• EF-111A - 75,8% / 47,2%
  • F-16 - 90,7% / 80,8%
  • F-15C - 84,6% / 78,8%
This demonstrates that specialized aircraft - recon and EW - suffer from lower readiness because their main mission equipment is not as easily replaceable as combat equipment and is also more sensitive. Interestingly EA-6B retained mission capable-rate comparable (if lower) to other USN/USMC aircraft which shows that the EF-111A's design was responsible for significant drop in readiness.

The above data should give you some impression as to what numbers on a daily basis are needed for offensive air operations against a country that is relatively comparable to Taiwan.

Now some direct comparisons:

Ratios of aircraft deployed in Desert Storm to total inventory

ODS vs TAI 1.jpg

There is discrepancy between data provided by GAO and data from Wikipedia (also backed by the Survey) so I included both. The "all" column shows total inventory of aircraft available for all aerial formations (USAF, ANG, USN, USMC). The "proportion" column shows the share of deployed to TAI.

The most important figures to remember are: ~260 interdictor, ~420 multirole fighters and ~140 CAS aircraft which are used for attack missions in the OCA and AI categories.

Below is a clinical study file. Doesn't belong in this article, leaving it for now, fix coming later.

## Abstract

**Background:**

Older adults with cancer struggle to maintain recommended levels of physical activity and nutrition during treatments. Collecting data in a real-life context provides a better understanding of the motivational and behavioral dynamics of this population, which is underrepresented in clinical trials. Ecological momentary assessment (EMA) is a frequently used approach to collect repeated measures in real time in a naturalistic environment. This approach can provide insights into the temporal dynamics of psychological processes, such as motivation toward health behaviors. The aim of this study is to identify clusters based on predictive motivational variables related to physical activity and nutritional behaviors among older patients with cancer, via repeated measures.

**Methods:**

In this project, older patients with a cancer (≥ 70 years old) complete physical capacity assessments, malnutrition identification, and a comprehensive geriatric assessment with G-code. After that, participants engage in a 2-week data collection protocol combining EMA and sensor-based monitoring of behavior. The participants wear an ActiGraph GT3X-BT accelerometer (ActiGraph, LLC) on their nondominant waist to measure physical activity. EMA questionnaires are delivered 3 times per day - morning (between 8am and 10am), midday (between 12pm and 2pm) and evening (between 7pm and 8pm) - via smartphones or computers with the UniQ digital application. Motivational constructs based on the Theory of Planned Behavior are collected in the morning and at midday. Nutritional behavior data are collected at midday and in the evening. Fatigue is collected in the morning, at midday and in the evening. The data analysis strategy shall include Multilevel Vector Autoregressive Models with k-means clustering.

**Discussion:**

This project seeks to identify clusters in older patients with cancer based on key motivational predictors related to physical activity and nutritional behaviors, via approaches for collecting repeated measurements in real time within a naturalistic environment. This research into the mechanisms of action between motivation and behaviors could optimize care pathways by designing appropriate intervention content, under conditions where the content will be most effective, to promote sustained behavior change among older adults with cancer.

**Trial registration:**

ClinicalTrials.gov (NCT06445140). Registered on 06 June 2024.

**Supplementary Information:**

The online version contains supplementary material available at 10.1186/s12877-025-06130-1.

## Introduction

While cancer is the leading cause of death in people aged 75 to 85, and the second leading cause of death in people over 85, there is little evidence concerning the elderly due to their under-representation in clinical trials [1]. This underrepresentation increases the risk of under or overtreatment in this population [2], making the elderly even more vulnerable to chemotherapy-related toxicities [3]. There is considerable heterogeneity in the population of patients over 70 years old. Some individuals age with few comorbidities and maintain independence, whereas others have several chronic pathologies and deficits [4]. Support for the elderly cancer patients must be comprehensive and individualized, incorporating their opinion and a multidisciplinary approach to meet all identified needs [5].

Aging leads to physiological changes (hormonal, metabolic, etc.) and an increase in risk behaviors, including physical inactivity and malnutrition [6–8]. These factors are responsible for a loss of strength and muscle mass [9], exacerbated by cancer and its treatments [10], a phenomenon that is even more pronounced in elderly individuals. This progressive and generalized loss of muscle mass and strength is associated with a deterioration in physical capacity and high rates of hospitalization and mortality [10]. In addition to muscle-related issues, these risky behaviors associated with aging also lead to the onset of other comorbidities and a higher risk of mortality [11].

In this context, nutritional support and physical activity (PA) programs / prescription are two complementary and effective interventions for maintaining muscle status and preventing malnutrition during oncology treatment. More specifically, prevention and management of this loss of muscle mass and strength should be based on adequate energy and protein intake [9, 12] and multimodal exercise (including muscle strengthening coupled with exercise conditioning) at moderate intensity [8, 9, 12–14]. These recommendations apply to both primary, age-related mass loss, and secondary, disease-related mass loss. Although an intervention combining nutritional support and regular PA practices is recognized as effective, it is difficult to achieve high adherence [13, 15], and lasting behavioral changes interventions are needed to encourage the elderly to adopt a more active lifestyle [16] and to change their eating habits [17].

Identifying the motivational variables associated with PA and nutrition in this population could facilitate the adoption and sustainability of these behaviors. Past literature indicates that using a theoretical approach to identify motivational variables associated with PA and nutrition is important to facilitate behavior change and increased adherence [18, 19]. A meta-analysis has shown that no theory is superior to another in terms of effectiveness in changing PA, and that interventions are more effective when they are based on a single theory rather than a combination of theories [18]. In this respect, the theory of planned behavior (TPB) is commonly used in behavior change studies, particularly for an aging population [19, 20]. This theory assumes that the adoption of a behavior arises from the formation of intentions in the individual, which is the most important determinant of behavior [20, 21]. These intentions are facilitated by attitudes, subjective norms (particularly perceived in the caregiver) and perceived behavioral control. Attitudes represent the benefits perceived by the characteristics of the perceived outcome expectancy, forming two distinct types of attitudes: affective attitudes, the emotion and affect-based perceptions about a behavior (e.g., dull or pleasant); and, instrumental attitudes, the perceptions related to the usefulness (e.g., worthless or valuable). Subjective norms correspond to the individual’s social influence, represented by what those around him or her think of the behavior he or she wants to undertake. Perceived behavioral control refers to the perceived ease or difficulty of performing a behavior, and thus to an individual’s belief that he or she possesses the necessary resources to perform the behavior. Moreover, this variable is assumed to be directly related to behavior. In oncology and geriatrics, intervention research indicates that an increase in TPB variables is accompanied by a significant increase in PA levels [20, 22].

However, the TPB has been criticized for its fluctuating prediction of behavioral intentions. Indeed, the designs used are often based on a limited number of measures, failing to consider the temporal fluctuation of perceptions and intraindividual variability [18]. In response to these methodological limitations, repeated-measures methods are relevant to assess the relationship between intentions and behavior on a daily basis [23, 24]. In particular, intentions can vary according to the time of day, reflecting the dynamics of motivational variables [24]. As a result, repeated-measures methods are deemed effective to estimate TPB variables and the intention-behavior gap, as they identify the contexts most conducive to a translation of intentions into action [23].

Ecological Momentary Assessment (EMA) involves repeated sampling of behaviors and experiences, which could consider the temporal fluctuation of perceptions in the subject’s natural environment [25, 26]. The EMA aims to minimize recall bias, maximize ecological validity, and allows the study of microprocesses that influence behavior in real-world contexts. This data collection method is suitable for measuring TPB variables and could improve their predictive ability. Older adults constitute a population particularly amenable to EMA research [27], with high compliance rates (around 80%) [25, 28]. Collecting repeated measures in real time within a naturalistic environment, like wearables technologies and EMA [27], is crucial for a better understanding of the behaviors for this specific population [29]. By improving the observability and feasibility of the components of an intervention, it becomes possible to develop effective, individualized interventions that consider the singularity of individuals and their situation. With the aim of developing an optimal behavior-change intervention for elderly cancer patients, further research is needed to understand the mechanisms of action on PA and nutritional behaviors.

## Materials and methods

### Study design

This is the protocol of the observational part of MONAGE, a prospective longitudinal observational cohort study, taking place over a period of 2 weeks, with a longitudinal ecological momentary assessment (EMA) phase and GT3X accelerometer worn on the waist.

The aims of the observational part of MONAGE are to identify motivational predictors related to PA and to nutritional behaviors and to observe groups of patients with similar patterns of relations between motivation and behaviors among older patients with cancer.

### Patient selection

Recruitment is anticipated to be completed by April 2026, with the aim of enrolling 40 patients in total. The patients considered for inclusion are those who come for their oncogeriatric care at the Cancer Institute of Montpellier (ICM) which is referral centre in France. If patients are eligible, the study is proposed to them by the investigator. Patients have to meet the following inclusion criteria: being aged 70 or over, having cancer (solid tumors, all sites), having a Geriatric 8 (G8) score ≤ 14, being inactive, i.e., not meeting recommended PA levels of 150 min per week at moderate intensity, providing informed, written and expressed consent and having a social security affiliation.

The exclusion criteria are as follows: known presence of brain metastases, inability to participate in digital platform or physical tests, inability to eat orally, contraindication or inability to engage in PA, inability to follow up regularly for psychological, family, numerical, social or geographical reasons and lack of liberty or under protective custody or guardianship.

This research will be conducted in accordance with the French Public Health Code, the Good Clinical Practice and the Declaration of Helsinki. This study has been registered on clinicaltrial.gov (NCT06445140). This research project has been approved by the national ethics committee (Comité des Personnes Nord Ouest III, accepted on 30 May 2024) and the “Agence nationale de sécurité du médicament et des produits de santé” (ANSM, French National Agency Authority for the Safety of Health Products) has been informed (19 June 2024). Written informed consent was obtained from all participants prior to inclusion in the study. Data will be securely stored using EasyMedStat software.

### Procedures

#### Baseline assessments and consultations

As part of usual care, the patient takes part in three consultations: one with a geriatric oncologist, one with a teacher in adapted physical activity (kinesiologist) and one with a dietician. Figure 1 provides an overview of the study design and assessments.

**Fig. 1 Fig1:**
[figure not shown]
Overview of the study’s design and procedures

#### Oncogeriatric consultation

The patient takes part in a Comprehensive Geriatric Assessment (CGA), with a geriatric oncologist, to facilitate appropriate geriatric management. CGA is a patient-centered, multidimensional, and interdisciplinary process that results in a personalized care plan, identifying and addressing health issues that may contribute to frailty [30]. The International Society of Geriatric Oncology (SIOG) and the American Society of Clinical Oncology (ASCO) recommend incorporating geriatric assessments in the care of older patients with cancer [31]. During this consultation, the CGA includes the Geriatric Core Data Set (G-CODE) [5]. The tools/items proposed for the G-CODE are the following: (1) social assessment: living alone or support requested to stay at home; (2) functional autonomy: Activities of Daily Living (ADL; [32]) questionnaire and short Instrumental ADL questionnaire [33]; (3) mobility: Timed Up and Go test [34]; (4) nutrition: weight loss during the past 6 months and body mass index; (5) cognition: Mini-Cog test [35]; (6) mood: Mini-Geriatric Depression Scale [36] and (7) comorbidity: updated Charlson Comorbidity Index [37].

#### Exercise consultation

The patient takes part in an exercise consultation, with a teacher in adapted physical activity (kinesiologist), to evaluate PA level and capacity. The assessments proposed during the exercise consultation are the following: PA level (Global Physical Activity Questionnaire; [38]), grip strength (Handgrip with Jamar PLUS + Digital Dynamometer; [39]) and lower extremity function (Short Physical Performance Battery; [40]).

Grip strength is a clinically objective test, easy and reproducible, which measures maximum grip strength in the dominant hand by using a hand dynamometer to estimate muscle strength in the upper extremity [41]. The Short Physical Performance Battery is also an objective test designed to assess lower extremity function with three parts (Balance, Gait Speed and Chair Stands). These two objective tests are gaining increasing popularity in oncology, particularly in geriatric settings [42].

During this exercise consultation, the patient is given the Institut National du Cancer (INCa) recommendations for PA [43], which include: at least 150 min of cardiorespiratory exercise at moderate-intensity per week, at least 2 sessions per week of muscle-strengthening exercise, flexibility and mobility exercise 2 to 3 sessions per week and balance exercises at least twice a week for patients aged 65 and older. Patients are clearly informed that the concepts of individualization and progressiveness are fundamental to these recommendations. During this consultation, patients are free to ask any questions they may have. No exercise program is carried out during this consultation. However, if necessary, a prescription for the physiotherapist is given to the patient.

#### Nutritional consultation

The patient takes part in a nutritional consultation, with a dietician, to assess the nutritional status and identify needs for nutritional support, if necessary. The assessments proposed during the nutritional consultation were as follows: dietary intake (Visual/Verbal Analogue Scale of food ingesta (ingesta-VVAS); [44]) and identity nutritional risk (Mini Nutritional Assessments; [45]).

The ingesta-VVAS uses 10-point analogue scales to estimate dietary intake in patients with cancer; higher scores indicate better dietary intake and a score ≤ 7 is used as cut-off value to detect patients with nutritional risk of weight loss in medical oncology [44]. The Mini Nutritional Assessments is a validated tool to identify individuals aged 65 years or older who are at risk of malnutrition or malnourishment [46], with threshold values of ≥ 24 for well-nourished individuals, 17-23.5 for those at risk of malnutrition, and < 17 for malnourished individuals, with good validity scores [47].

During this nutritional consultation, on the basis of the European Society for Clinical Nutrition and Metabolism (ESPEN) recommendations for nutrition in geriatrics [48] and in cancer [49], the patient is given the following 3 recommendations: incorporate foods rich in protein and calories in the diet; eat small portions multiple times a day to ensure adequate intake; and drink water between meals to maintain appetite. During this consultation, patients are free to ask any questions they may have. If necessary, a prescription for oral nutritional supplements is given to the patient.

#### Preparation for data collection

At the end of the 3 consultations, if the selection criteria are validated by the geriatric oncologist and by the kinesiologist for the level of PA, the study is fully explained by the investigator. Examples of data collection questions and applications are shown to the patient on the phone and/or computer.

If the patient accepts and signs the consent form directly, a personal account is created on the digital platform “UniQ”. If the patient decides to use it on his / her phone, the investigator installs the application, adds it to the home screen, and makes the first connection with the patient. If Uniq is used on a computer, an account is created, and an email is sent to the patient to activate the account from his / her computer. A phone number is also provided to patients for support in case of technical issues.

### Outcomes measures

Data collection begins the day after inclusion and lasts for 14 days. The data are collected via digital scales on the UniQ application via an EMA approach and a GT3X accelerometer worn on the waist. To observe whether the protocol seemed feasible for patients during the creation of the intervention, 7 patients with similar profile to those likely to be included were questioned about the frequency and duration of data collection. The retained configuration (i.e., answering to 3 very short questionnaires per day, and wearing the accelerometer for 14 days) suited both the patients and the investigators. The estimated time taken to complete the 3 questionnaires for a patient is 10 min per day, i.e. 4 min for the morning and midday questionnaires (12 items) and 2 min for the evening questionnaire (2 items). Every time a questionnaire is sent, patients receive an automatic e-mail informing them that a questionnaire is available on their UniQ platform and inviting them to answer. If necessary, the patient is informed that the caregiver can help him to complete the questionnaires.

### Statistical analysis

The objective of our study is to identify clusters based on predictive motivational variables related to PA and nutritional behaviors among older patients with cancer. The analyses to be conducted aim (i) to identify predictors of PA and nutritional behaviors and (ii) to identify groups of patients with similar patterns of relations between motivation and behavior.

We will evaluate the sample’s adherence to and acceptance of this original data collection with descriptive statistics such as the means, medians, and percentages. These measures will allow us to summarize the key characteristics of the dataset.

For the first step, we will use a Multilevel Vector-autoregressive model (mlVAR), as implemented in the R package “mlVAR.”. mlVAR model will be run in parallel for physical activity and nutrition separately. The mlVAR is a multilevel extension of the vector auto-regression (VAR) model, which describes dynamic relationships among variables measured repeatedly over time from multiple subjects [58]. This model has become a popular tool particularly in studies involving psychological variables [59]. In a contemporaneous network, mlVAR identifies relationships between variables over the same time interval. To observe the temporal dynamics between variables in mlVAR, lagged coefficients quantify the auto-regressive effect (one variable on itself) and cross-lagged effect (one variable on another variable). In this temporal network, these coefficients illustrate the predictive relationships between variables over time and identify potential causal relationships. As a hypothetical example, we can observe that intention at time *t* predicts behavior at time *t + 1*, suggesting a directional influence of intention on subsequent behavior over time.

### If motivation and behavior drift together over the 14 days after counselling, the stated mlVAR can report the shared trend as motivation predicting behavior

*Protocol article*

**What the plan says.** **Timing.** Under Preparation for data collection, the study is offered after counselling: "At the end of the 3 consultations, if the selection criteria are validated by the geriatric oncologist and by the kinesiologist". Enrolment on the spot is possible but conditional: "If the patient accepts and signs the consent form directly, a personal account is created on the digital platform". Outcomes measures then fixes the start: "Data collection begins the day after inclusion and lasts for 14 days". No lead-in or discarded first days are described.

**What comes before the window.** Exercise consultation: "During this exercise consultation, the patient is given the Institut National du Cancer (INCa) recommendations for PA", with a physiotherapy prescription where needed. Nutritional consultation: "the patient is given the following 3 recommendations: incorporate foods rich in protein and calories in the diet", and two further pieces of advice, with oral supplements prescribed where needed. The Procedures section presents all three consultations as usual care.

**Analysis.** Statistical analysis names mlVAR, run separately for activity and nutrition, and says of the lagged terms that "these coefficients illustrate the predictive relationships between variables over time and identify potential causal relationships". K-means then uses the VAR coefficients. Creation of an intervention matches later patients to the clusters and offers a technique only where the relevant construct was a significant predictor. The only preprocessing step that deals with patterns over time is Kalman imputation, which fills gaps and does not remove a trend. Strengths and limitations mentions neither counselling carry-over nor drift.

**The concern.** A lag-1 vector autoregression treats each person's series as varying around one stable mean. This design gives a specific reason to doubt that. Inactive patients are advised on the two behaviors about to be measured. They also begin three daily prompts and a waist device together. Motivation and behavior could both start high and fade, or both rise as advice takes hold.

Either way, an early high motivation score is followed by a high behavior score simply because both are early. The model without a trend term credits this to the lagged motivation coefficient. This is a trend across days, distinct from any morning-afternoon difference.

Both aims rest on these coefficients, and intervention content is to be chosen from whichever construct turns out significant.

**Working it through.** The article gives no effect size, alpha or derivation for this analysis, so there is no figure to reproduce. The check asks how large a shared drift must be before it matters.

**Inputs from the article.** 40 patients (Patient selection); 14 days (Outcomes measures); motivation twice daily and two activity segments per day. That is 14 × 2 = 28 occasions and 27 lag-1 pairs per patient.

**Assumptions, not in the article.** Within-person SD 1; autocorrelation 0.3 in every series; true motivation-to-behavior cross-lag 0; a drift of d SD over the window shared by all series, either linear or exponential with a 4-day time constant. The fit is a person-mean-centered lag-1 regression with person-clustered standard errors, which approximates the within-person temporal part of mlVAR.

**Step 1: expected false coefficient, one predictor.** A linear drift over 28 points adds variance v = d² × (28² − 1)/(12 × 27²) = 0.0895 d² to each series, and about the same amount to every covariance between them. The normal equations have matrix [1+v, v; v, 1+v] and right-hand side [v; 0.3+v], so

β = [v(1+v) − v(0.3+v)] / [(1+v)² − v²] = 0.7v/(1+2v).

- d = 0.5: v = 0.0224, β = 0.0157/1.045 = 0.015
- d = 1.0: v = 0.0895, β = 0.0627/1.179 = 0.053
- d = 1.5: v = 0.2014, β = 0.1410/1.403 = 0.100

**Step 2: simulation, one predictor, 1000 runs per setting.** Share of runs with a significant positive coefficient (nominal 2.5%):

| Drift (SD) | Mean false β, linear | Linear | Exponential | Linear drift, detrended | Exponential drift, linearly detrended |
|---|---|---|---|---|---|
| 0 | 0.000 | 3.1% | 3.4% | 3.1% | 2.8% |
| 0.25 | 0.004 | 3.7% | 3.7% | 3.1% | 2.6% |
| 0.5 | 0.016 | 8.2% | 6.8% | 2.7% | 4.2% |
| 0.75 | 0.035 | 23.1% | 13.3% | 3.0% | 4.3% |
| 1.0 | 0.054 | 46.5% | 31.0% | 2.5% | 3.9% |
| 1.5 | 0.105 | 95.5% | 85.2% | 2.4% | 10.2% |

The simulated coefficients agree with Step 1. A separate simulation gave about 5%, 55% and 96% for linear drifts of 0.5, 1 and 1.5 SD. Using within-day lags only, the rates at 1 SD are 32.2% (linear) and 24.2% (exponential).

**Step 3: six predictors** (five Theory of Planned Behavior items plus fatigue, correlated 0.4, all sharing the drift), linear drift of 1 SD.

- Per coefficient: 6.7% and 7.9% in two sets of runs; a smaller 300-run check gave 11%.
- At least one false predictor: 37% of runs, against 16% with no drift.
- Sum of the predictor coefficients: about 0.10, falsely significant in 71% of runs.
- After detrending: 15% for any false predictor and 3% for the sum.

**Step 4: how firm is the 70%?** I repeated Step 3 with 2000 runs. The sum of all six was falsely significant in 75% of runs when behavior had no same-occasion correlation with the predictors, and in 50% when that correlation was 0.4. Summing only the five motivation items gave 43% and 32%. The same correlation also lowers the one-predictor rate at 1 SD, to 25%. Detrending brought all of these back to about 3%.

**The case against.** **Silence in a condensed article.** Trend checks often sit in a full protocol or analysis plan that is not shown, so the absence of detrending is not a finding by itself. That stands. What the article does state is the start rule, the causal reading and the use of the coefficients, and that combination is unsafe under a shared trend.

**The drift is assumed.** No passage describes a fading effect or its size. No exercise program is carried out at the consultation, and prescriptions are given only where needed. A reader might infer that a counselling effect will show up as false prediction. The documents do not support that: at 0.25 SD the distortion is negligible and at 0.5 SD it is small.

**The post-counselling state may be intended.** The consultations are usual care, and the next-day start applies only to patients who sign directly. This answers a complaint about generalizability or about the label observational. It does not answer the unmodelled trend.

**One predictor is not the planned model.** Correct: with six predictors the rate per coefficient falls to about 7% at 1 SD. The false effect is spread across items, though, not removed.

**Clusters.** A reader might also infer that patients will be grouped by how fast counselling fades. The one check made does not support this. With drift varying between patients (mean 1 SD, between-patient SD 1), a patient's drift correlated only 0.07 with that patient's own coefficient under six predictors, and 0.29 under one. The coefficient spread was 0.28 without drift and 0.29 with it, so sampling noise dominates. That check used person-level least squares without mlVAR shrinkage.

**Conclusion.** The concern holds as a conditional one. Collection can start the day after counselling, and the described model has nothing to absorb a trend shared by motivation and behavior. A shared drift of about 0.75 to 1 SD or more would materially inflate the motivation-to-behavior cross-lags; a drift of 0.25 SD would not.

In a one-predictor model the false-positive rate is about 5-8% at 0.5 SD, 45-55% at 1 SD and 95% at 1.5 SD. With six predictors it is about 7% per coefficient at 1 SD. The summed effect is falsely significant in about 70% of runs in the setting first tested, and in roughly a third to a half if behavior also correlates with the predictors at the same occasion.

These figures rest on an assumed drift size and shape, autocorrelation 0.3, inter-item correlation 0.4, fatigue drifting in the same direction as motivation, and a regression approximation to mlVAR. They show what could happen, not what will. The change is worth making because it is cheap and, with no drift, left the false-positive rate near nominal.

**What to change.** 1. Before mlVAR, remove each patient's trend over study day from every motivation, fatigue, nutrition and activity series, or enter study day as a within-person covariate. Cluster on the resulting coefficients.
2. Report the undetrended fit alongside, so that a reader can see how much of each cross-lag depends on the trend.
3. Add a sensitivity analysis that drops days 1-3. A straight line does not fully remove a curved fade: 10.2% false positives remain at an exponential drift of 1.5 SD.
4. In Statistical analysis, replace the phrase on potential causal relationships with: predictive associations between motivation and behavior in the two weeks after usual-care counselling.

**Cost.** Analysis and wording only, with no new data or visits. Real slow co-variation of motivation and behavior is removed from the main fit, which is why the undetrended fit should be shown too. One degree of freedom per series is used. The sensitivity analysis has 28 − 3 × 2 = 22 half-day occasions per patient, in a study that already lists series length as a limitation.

PLAAF/PLANAF units per scramble (2020)

The table shows a list of brigades/regiments in each theater. The number of airframes is indicative only and is calculated by multiplying the number of units by standard 24 aircraft. Some obvious errors e.g. 240 J-11B are the consequence of this approach. The table does not include total inventory and what we know of production lots just the "active aircraft" in "active units" as listed by scramble.nl in 2020.

PLAAF 2020.jpg

The above table should be used as visual aid for imagining potential deployments of units from other theaters to ETO (Eastern Theater of Operations).


Ratios of aircraft available at Eastern theater command and PLA compared to ROCAF in 2020 and hypothetical 2024 state

This comparison attempts to juxtapose available forces of both PLAAF/PLANAF and Eastern Theater Command specifically with ROCAF in a manner that follows the tables for Desert Storm. This way it is easier to imagine the share of total inventory of select types and categories of aircraft that are committed to such hypothetical operation.

2024 scenario is hypothetical and changes to aircraft numbers are not based in any thorough analysis, just whatever seemed reasonable.

ODS vs TAI 2.jpg

Both in 2020 and 2024 the three main categories mentioned before - refueling, offensive counter-air and general air interdiction will fall short of required numbers of airframes. While the number of bombers, air-superiority fighters, EW and AEW aircraft as well as other auxiliary aircraft is sufficient (especially including temporary deployments) the key categories of interdictor and multirole/attack are low.

Simple hypothetical scenarios:

To replicate Desert Storm PLA would have to at minimum double the number of daily sorties to match ODS numbers. That however still would reflect an aerial operation which lasted for 38 days. This timeframe would not be available in the case of Taiwan save for some exceedingly unique circumstances like a major conflict in other part of the world that would absorb the US.